An experimental drug improved progression-free survival rates for patients with advanced midgut neuroendocrine tumors — a rare cancer of the small intestine and colon — over a standard therapy, according to a recent global phase III clinical trial. Northwestern Medicine was a major participant in the trial, including faculty from the Division of Hematology/Oncology and faculty specializing in nuclear medicine.
The study, published in the New England Journal of Medicine, was co-authored by Al B. Benson III, MD, FACP, FASCO, professor of Medicine in the Division of Hematology/Oncology and associate director for cooperative groups at the Robert H. Lurie Comprehensive Cancer Center of Northwestern University.
Patients with midgut neuroendocrine tumors are typically first treated with a somatostatin analogue. But if they experience disease progression after such therapy, there are limited options for second-line treatment. Five-year survival rates for patients with metastatic disease are estimated to be less than 50 percent.
In the current trial, investigators randomly assigned 229 patients with a progressive form of the disease to receive either a higher dose of a somatostatin analogue called octreotide long-acting repeatable (LAR) or a drug called 177Lu-Dotatate, plus standard care. 177Lu-Dotatate, which is not yet commercially available in the United States, is a type of peptide receptor radionuclide therapy (PRRT), a targeted treatment that delivers radiation directly to tumor cells.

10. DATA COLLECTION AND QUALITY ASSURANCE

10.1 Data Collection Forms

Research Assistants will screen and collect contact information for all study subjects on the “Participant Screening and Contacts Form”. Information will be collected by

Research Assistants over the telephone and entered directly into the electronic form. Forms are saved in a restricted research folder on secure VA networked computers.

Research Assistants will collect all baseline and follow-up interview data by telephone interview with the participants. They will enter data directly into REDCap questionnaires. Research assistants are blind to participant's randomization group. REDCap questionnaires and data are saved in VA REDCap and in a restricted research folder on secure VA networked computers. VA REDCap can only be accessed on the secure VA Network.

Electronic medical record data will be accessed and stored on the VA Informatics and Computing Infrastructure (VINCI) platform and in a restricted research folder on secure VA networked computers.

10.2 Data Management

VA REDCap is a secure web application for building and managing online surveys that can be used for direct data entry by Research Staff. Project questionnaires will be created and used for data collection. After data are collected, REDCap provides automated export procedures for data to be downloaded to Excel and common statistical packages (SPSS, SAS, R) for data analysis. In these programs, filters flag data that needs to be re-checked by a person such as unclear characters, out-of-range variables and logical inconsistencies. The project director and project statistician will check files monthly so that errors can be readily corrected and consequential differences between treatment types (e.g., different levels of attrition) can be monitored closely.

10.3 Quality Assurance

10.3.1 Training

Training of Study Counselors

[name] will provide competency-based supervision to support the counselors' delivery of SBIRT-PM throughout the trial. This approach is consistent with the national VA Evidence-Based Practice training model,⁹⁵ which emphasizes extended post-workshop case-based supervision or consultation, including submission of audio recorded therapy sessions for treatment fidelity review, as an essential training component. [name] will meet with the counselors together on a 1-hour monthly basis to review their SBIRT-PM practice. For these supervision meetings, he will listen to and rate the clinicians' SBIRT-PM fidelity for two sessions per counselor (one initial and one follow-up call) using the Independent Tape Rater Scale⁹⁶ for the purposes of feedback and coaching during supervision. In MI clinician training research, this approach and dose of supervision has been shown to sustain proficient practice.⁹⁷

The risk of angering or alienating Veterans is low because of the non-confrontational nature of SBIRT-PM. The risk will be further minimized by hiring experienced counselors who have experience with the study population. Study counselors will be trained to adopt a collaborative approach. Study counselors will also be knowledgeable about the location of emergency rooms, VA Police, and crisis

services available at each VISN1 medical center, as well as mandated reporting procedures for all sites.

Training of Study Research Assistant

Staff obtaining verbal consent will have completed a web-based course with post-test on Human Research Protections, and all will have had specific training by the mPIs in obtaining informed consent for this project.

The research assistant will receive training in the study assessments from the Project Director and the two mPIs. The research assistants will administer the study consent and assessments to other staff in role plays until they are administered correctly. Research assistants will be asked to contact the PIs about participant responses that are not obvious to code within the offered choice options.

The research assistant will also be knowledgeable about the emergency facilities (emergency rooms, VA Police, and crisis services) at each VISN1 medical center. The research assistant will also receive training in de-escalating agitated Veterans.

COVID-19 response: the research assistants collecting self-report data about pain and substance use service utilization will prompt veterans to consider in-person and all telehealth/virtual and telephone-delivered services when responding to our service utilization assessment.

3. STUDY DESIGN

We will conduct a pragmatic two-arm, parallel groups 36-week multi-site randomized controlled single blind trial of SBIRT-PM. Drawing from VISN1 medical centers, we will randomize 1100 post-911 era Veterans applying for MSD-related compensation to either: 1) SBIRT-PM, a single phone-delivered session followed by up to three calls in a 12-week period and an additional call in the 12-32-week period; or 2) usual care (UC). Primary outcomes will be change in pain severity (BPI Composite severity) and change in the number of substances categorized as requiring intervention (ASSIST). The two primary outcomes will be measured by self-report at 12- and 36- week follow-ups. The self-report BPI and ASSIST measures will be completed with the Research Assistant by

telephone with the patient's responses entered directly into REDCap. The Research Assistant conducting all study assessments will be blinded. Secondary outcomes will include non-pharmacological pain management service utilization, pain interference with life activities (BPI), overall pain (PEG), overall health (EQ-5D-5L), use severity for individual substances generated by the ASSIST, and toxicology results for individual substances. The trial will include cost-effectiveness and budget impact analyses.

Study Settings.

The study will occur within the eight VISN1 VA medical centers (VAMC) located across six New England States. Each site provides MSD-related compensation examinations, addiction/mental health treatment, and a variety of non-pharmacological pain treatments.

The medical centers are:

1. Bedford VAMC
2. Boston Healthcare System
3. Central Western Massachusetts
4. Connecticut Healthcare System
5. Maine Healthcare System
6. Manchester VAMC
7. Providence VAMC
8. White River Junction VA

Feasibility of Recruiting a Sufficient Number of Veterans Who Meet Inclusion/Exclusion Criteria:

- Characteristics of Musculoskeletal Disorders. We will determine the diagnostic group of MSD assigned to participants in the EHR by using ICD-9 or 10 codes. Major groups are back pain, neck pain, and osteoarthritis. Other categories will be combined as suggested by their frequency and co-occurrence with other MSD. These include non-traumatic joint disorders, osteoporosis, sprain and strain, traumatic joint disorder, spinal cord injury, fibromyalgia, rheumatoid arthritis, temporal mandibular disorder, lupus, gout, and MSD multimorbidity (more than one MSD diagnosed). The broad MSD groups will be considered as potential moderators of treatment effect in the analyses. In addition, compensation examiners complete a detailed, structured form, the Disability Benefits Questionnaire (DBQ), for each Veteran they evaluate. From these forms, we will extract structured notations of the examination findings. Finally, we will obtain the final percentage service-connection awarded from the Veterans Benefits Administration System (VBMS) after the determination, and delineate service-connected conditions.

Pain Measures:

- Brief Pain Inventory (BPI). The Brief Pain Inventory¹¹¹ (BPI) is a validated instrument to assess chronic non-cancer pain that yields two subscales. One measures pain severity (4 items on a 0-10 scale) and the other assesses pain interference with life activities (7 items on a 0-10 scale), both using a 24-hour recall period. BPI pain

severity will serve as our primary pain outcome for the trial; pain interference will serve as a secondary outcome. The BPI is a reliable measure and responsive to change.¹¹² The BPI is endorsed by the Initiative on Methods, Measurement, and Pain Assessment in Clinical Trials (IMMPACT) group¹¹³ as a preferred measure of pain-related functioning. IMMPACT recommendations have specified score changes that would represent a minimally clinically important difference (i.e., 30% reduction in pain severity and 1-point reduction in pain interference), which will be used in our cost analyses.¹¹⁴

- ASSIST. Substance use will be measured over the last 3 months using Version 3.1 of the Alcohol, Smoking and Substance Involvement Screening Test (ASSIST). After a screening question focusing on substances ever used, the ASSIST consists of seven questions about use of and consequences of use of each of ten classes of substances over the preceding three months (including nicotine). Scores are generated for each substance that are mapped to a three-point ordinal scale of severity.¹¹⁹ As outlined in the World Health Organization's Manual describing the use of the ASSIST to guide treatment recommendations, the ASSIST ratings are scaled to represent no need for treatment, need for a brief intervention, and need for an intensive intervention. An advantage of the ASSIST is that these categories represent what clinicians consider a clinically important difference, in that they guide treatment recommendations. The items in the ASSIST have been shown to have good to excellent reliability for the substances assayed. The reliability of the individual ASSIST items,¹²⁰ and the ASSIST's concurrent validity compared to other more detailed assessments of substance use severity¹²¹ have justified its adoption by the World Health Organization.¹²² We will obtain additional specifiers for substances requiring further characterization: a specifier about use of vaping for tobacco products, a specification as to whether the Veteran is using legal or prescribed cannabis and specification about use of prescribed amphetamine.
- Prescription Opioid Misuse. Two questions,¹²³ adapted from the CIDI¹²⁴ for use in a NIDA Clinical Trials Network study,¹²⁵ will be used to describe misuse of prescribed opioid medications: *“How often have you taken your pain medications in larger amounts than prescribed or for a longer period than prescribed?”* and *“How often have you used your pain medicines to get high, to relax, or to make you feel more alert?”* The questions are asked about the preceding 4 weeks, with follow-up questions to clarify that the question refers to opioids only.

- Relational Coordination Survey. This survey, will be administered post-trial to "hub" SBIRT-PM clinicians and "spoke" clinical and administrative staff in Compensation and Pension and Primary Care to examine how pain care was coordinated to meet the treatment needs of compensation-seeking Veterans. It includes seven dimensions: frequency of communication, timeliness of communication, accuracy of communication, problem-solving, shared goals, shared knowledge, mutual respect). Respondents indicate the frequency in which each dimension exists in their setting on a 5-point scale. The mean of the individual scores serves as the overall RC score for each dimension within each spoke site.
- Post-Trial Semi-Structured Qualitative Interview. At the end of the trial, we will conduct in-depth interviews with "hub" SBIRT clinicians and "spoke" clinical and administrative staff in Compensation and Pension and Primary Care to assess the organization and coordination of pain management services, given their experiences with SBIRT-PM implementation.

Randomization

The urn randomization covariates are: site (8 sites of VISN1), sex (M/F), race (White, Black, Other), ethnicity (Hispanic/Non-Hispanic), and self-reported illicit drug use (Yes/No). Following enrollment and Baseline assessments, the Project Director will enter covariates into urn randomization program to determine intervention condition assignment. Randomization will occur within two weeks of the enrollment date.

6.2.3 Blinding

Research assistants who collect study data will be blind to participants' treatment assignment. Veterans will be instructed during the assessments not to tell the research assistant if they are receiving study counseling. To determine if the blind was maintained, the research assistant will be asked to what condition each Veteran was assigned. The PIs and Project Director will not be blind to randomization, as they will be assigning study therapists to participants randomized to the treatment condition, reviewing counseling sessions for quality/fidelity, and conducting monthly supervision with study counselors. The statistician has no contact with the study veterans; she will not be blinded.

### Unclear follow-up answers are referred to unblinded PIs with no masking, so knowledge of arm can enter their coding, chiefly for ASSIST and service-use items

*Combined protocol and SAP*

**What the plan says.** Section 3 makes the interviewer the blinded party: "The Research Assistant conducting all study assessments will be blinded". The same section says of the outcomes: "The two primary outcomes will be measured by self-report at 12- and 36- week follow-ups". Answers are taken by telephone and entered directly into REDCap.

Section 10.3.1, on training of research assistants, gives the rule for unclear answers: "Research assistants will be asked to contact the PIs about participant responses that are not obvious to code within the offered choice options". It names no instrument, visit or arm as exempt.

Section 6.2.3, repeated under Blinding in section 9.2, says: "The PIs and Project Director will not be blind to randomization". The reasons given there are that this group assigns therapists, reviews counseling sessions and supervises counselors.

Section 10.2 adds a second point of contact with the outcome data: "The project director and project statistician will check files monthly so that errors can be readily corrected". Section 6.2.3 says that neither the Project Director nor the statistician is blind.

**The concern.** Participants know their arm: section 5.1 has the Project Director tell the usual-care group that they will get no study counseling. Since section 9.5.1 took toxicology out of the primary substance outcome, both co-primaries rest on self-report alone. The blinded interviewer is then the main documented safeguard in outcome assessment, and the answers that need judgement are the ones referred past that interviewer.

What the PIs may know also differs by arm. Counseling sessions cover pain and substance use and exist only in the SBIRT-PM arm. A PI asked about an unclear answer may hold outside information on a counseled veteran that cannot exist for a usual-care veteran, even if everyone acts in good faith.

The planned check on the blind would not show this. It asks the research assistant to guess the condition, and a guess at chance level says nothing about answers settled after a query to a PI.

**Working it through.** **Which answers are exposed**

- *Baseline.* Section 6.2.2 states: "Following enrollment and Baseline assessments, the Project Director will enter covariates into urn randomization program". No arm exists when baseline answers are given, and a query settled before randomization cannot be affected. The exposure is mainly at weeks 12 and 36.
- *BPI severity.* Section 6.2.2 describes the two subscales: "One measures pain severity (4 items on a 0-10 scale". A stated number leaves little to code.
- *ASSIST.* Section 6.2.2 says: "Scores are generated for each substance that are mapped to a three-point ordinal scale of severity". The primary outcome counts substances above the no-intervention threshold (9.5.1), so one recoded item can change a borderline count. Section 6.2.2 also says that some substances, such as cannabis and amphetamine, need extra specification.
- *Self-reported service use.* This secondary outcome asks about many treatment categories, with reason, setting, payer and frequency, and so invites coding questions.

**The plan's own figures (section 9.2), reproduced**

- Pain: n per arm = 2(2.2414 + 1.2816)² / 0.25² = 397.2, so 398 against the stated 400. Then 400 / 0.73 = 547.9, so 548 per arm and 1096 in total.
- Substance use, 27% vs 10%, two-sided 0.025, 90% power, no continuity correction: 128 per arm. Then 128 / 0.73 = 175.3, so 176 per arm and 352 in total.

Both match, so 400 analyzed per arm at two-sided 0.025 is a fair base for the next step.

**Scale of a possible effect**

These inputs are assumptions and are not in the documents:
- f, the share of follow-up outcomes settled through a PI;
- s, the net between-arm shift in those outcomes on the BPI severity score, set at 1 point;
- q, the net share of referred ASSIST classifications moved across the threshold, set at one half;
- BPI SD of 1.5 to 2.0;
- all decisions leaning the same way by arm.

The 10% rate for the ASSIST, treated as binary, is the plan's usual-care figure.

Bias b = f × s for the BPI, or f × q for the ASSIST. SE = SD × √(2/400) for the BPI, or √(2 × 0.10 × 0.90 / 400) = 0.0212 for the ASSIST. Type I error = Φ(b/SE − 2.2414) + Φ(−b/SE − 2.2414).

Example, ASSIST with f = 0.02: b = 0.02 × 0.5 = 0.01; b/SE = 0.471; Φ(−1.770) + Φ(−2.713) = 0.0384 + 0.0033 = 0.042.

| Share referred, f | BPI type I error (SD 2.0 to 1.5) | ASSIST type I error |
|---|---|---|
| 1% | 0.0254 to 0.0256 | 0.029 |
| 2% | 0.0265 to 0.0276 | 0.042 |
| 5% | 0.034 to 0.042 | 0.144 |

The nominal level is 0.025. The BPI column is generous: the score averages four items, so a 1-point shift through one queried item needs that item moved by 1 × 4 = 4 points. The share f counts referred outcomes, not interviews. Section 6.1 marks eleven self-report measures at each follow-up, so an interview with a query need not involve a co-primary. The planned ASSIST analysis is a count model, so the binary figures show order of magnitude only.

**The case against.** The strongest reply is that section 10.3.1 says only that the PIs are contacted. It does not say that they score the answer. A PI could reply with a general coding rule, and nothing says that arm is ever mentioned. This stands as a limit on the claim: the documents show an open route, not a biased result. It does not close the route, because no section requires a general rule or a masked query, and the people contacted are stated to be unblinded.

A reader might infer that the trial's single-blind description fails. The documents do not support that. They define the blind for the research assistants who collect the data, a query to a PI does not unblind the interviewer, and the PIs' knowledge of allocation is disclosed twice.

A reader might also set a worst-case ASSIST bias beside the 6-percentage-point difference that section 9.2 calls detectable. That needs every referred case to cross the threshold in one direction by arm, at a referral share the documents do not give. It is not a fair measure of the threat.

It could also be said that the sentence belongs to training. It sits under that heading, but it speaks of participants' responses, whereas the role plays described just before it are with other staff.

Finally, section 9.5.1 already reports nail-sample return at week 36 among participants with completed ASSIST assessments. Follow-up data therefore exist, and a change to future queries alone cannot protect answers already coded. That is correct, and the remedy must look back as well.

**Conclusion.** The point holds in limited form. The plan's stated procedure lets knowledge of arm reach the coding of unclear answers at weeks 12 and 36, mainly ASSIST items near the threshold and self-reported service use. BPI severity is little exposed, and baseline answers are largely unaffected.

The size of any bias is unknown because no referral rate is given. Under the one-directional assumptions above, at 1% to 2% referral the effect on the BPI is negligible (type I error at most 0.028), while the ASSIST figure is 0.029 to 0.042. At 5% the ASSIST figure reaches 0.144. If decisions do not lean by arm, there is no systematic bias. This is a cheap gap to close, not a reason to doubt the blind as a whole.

The investigators found that patients in the 177Lu-Dotatate group had noticeably improved outcomes. Trial participants who received 177Lu-Dotatate had a 65.2 percent estimated rate of progression-free survival by month 20, compared to 10.8 percent for those treated with octreotide LAR alone. Furthermore, 177Lu-Dotatate showed an 18 percent response rate, compared to 3 percent in the control group.
Overall, the relative risk of disease progression or death for patients who were assigned 177Lu-Dotatate was 79 percent lower than the risk with high-dose octreotide LAR.
The most common adverse effects were nausea and vomiting — a result of simultaneous infusions of nephroprotective amino acids — and there was no evidence of kidney damage.
The drug has been submitted for FDA approval.
“Northwestern Medicine is a major site for the treatment of neuroendocrine tumors,” Benson said. “Upon FDA approval, we look forward to being able to routinely offer our patients this therapy as an important advancement in care.”